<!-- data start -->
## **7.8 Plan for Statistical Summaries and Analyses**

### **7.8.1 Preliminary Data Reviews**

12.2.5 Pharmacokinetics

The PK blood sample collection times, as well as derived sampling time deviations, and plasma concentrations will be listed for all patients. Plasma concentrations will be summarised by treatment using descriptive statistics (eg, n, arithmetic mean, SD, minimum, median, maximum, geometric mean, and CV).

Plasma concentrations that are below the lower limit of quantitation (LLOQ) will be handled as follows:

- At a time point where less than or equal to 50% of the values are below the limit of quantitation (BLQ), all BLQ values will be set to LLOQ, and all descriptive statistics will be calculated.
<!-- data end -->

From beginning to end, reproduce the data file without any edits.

## **7.8 Plan for Statistical Summaries and Analyses**

### **7.8.1 Preliminary Data Reviews**

12.2.5 Pharmacokinetics

The PK blood sample collection times, as well as derived sampling time deviations, and plasma concentrations will be listed for all patients. Plasma concentrations will be summarised by treatment using descriptive statistics (eg, n, arithmetic mean, SD, minimum, median, maximum, geometric mean, and CV).

Plasma concentrations that are below the lower limit of quantitation (LLOQ) will be handled as follows:

- At a time point where less than or equal to 50% of the values are below the limit of quantitation (BLQ), all BLQ values will be set to LLOQ, and all descriptive statistics will be calculated.